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Too much water can hurt lawns and crop production just as much as not enough water would do. CAES News
Too much water can hurt lawns and crop production just as much as not enough water would do.
Irrigation App
University of Georgia scientists have created a new app to help Georgia vegetable growers irrigate their crops more efficiently.
When yards are flooded, residential well safety is of paramount importance. Cities and counties alert citizens with boil advisories when municipal water supplies are affected, but those who rely on wells for water have to monitor their water themselves. Wells that have been overtopped by flood waters need to flushed and tested for bacteria because of the potential danger of contaminants being washed into the well. CAES News
When yards are flooded, residential well safety is of paramount importance. Cities and counties alert citizens with boil advisories when municipal water supplies are affected, but those who rely on wells for water have to monitor their water themselves. Wells that have been overtopped by flood waters need to flushed and tested for bacteria because of the potential danger of contaminants being washed into the well.
Flooded Wells
Hurricanes and tropical storms can cause structural damage, but flood waters can harm families by tainting water supplies. Cities and counties alert citizens with boil advisories when municipal water supplies are affected, but those who rely on wells for water have to monitor their water themselves.
Irrigation pivots are being used on the UGA Tifton Campus. CAES News
Irrigation pivots are being used on the UGA Tifton Campus.
Irrigation Maintenance
Exposed to weather and wildlife during the winter months, irrigation systems can incur a multitude of problems during the growing season if they are not addressed now, according to Wes Porter, University of Georgia Cooperative Extension irrigation specialist.
A damaged irrigation pivot in Thomas County, Georgia. Credit: Jim Rayburn CAES News
A damaged irrigation pivot in Thomas County, Georgia. Credit: Jim Rayburn
Storm Damage
Deadly storms that ravaged much of south Georgia Jan. 20-22 also damaged or destroyed many irrigation pivots that supply needed water to agricultural crops.
CAES News
Lead Testing
Since the water crisis in Flint, Michigan made headlines in late 2015, parents across the country have started looking at their kitchen taps a little suspiciously.
CAES News
Mosquito Season
Abnormally dry conditions this summer have kept Georgia’s mosquito populations mercifully low, but that’s no reason for Georgians to let down their guard this season.
Endue Brown, a Sumter County 4-H'er, collects water from an irrigation pivot during a previous 4-H20 camp. CAES News
Endue Brown, a Sumter County 4-H'er, collects water from an irrigation pivot during a previous 4-H20 camp.
4-H20 Camp
A blend of fun and education, the Mitchell County 4-H20 day camp is designed to introduce students to the importance of water conservation and irrigation. The three-day camp is held every year, and will include a visit to the University of Georgia C.M. Stripling Irrigation Research Park in Camilla, Georgia, on June 22.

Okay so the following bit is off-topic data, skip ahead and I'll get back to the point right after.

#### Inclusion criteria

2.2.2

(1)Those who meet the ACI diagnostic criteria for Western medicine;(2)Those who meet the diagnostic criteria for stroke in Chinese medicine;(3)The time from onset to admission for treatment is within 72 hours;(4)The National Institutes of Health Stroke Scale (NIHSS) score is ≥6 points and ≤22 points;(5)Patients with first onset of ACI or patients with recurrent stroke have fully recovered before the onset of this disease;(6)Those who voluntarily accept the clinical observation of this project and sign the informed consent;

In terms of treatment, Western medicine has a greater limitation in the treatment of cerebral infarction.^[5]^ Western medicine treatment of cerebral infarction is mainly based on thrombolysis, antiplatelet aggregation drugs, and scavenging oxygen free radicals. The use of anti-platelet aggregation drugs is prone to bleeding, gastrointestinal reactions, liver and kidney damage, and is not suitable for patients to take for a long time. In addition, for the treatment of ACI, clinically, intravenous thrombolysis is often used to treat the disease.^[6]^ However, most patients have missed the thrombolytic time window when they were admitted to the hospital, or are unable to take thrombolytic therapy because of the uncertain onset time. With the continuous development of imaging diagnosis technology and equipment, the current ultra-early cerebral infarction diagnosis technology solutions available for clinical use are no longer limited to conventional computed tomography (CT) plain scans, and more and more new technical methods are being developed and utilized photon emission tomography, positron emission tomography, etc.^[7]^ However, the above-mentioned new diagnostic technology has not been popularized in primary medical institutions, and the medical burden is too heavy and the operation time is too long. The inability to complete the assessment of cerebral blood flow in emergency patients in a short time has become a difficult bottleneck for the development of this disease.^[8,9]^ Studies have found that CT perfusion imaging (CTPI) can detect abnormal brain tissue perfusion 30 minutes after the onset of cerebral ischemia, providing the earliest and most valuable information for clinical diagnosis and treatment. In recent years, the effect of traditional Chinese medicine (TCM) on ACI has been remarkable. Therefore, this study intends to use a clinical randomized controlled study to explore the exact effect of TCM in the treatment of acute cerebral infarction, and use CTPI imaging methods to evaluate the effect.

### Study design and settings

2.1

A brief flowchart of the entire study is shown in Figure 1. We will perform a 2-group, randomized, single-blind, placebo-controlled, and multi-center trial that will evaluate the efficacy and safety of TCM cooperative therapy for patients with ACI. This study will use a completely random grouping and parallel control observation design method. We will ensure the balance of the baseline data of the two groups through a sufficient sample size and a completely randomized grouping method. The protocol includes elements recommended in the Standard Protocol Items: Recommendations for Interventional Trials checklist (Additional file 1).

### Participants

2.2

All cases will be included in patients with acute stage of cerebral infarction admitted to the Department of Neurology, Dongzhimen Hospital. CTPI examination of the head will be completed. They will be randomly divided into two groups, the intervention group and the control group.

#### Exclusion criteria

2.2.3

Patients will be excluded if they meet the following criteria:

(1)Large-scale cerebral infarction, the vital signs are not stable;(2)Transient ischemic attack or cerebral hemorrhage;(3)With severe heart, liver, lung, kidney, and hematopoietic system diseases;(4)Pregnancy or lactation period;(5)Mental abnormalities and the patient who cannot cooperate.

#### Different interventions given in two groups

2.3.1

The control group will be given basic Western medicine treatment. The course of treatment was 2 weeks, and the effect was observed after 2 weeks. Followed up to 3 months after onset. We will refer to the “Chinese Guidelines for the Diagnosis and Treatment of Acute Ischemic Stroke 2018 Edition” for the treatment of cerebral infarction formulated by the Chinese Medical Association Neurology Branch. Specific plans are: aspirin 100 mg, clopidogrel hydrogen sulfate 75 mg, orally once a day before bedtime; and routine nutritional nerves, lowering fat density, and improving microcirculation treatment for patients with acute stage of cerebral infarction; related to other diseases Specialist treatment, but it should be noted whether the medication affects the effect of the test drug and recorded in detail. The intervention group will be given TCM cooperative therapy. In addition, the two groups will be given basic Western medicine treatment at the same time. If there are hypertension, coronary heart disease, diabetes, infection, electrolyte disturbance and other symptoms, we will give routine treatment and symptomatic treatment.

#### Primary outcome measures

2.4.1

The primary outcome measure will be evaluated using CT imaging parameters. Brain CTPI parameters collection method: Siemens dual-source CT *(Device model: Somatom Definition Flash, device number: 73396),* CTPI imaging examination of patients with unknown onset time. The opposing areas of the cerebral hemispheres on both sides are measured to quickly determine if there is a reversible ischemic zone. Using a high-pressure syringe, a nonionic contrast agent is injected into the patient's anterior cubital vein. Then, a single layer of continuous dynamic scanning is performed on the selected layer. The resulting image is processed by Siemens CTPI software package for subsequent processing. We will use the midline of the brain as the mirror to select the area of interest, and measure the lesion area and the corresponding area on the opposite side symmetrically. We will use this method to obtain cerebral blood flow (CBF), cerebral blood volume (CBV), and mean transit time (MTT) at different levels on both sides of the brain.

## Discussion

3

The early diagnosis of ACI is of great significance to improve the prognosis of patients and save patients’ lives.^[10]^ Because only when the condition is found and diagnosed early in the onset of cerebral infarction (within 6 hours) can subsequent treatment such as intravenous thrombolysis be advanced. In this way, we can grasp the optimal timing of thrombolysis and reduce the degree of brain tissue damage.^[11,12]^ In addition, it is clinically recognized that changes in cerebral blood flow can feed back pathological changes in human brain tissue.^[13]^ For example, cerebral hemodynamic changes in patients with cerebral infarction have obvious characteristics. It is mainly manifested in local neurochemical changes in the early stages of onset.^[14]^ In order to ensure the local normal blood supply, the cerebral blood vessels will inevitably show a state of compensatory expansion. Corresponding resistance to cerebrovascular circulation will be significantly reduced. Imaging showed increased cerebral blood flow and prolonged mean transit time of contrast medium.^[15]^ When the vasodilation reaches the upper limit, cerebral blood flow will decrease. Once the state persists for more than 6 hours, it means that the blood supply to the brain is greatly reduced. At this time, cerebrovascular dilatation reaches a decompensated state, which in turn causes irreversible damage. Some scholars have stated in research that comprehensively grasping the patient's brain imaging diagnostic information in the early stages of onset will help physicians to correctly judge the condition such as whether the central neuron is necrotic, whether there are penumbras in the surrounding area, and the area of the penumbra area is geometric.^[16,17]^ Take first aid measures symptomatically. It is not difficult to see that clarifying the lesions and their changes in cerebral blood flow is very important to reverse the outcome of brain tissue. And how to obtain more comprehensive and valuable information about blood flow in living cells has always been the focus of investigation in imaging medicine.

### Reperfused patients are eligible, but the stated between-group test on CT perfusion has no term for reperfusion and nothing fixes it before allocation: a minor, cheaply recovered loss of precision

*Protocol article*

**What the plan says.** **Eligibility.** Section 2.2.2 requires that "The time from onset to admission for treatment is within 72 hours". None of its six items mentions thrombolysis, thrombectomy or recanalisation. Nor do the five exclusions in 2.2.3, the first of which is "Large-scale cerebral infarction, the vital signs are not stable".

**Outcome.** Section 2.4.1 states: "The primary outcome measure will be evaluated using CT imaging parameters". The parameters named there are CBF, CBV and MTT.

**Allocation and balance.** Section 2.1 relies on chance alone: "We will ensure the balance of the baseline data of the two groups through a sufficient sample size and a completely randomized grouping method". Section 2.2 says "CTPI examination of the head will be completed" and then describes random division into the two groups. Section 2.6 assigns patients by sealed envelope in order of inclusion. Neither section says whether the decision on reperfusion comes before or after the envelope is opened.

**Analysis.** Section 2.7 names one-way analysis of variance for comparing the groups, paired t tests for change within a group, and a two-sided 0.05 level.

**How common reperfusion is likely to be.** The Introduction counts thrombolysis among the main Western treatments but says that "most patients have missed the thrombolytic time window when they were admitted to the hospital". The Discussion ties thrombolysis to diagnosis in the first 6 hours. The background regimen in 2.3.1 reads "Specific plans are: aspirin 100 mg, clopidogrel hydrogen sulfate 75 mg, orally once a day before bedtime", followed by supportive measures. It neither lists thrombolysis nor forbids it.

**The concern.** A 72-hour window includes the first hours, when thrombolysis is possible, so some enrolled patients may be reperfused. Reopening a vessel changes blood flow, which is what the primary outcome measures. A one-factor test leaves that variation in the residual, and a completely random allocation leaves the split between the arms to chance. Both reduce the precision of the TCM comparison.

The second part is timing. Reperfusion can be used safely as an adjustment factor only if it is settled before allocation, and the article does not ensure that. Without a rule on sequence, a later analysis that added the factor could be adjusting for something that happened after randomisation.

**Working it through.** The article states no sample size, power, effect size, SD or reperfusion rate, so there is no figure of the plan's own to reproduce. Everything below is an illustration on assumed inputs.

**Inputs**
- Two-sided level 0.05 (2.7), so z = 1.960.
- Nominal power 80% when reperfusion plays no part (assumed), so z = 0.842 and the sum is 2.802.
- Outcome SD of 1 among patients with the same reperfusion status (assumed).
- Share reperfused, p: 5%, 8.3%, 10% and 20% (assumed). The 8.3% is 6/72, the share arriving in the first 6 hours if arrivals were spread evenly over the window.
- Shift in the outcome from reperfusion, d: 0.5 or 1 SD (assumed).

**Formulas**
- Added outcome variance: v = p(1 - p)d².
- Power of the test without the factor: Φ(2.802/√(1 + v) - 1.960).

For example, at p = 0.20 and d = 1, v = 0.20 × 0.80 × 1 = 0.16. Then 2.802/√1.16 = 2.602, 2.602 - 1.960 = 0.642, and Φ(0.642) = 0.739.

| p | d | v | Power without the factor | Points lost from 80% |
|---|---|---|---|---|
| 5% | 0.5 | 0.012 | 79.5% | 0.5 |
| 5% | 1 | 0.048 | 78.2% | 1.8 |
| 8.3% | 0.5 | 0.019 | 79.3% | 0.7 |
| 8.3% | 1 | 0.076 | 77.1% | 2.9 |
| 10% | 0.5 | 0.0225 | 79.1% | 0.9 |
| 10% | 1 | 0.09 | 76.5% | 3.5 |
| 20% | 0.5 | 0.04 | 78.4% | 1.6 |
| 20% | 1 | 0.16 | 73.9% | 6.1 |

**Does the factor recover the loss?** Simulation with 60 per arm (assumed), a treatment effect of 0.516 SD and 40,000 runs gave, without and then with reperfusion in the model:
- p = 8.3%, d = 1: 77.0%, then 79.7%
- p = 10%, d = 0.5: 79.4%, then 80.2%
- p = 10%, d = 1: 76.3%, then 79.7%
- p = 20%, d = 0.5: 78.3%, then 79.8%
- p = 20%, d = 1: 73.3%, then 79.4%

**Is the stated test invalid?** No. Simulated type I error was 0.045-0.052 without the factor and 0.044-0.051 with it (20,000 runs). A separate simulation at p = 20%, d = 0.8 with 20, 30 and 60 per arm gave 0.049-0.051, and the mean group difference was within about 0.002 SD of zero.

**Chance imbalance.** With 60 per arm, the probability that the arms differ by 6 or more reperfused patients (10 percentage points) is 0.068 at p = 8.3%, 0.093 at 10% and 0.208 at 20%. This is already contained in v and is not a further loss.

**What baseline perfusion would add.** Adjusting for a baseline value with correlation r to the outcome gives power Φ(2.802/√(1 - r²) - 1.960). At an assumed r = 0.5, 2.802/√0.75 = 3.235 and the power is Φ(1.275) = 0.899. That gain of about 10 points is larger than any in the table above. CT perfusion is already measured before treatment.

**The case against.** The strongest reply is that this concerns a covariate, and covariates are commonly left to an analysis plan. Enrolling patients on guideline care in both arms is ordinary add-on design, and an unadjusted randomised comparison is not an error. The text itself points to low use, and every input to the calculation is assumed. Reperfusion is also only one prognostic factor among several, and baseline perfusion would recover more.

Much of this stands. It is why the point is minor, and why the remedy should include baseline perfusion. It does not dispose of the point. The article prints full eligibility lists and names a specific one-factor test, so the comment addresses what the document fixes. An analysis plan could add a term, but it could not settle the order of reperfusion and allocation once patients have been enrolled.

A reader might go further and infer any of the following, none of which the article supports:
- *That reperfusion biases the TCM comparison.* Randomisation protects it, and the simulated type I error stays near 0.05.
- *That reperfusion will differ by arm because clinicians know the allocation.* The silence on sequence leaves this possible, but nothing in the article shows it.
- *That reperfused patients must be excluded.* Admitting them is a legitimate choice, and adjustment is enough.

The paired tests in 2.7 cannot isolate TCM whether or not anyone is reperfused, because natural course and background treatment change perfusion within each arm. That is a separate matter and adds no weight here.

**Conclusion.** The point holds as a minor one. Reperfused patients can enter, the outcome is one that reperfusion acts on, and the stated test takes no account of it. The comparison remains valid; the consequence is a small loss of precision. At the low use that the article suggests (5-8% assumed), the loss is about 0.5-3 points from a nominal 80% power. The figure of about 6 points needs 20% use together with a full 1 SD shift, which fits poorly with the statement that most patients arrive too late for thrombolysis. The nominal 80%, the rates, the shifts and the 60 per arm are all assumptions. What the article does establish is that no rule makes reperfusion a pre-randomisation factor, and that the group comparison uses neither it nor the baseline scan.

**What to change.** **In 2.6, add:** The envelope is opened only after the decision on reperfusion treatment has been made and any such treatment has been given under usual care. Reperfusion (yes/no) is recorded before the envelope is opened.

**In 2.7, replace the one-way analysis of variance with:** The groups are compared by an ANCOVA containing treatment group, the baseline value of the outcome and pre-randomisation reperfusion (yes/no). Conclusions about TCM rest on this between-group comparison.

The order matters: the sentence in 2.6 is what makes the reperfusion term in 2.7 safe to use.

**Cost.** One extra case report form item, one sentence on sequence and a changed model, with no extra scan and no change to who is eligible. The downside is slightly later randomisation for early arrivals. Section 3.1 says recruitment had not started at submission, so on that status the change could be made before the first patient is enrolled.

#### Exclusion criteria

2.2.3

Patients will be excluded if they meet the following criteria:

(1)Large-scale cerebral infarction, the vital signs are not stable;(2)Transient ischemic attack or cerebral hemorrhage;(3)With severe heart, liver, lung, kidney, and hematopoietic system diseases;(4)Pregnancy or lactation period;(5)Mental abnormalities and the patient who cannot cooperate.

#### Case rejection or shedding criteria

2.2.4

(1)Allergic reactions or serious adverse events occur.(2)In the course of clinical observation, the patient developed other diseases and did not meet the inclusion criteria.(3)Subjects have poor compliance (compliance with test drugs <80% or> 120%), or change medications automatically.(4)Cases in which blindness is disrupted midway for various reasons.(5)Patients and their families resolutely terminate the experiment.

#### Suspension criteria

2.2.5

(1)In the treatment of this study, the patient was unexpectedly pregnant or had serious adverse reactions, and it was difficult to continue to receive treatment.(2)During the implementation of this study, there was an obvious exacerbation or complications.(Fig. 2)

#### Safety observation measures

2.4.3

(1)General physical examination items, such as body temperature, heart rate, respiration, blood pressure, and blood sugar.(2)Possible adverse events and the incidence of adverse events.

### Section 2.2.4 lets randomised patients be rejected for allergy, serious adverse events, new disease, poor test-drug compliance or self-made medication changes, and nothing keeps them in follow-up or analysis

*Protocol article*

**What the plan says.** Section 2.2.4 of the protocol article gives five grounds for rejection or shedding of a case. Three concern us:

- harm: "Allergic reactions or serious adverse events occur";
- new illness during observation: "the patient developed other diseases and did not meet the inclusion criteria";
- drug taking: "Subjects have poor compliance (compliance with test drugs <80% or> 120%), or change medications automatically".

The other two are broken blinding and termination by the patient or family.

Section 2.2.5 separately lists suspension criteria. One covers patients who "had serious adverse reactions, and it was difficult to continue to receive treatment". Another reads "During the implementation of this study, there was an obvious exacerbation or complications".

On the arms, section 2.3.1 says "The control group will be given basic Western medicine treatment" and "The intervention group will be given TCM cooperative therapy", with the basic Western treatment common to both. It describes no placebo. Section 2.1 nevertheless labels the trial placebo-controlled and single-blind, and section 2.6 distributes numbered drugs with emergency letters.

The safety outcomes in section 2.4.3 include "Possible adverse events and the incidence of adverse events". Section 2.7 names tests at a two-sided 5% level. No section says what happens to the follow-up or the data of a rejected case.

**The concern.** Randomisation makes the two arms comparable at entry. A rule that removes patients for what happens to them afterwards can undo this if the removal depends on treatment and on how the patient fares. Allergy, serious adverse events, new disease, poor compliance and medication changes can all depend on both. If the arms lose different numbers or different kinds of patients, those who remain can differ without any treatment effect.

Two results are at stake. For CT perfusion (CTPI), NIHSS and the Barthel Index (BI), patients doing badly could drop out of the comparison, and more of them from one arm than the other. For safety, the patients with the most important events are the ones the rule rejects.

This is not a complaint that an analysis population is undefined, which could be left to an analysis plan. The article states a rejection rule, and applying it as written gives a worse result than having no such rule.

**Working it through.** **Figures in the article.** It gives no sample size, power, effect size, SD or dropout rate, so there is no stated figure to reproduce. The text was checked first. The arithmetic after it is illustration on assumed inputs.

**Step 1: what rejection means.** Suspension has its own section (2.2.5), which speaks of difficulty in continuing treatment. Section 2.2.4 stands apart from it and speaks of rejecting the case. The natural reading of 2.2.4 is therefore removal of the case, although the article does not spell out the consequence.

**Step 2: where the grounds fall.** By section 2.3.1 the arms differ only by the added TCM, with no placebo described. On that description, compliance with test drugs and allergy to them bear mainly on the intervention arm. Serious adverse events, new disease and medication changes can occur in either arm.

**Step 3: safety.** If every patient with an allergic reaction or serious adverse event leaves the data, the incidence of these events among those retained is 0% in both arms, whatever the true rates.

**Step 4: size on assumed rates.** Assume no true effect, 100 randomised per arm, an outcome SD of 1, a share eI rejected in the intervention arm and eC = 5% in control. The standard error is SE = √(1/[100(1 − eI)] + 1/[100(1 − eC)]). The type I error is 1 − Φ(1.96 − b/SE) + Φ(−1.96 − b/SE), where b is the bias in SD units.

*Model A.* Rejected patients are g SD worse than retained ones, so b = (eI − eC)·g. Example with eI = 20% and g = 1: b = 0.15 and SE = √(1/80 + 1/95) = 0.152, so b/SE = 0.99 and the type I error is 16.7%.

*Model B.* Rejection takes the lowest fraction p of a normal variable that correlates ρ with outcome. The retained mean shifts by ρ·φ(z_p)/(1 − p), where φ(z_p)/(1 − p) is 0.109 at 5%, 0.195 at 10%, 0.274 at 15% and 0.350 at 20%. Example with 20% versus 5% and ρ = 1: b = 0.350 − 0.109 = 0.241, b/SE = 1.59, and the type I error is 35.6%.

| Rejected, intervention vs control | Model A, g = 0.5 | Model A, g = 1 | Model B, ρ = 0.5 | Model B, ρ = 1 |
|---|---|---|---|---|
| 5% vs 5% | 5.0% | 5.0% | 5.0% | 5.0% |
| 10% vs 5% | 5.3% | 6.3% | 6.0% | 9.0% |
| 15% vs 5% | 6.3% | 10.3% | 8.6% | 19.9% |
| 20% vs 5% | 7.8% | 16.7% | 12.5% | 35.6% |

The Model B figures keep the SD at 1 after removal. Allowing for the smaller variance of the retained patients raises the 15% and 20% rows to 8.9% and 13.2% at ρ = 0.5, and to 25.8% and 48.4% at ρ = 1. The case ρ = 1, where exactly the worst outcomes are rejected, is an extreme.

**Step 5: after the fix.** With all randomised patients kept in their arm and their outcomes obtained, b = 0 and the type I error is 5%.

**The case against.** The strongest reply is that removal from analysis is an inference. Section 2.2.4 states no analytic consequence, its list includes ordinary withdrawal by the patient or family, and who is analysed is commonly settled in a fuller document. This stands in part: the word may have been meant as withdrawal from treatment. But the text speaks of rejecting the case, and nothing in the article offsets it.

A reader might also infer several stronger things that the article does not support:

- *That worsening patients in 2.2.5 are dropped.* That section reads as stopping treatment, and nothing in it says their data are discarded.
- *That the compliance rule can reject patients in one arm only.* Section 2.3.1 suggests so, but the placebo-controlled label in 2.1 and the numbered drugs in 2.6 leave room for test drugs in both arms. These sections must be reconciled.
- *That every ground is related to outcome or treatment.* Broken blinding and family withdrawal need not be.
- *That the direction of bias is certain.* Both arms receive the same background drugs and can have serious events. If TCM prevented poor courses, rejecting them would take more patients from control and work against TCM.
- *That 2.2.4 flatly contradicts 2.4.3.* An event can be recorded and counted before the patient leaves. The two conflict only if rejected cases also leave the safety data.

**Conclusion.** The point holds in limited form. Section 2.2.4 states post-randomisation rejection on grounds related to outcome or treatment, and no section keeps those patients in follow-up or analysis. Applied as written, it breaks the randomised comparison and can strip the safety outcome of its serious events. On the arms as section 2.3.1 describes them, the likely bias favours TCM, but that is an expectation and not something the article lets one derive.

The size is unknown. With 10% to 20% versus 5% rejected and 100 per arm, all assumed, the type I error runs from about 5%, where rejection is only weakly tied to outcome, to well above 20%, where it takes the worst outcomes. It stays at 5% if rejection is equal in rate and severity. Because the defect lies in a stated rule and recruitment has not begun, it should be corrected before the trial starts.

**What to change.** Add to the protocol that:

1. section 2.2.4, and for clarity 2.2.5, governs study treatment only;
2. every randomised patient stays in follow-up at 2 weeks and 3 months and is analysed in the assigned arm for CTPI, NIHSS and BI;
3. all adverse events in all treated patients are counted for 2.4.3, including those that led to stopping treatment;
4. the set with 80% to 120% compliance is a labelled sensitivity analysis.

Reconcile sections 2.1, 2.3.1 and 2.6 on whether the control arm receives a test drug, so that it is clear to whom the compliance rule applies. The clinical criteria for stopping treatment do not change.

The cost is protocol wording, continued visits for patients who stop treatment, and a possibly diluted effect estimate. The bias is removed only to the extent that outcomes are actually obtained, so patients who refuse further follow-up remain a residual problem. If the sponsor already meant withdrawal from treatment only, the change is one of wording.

Don Shilling, left, head of the University of Georgia department of crop and soil sciences, and Rosario Rizzuto, rector of the University of Padova, sign an agreement finalizing a duel master's degree program between the universities. CAES News
Don Shilling, left, head of the University of Georgia department of crop and soil sciences, and Rosario Rizzuto, rector of the University of Padova, sign an agreement finalizing a duel master's degree program between the universities.
Sustainable Ag Master's Degree
To promote collaboration on some of the biggest challenges facing agriculture today, the University of Georgia College of Agricultural and Environmental Sciences is partnering with the University of Padova in Italy for a groundbreaking dual master’s degree program in sustainable agriculture.
Iron bacteria residue occurs where an area of water becomes exposed to oxygen. The iron bacteria use the oxygen in this zone to convert ferrous iron into ferric iron. As a result, the iron changes into a rusty, red precipitate. This material can also appear as a fluffy or filamentous, organic material as a result of the bacteria growing. CAES News
Iron bacteria residue occurs where an area of water becomes exposed to oxygen. The iron bacteria use the oxygen in this zone to convert ferrous iron into ferric iron. As a result, the iron changes into a rusty, red precipitate. This material can also appear as a fluffy or filamentous, organic material as a result of the bacteria growing.
Iron Bacteria
The smell of foul odors as well as the sight of brown or red, slimy substances or an oily sheen on the surface of streams and wetlands has some people concerned about water quality. Solid, rust-colored particles are actually a naturally occurring result of iron bacteria. It doesn't pose any human health risks, but the red, slimy sludge can clog pipes and pumps when using well water.
CAES News
Safe Drinking Water
Spring water from springs scattered across north Georgia may taste better than tap water, but that doesn’t mean it is safe to drink. The truth is that these spring water sources are not tested or treated.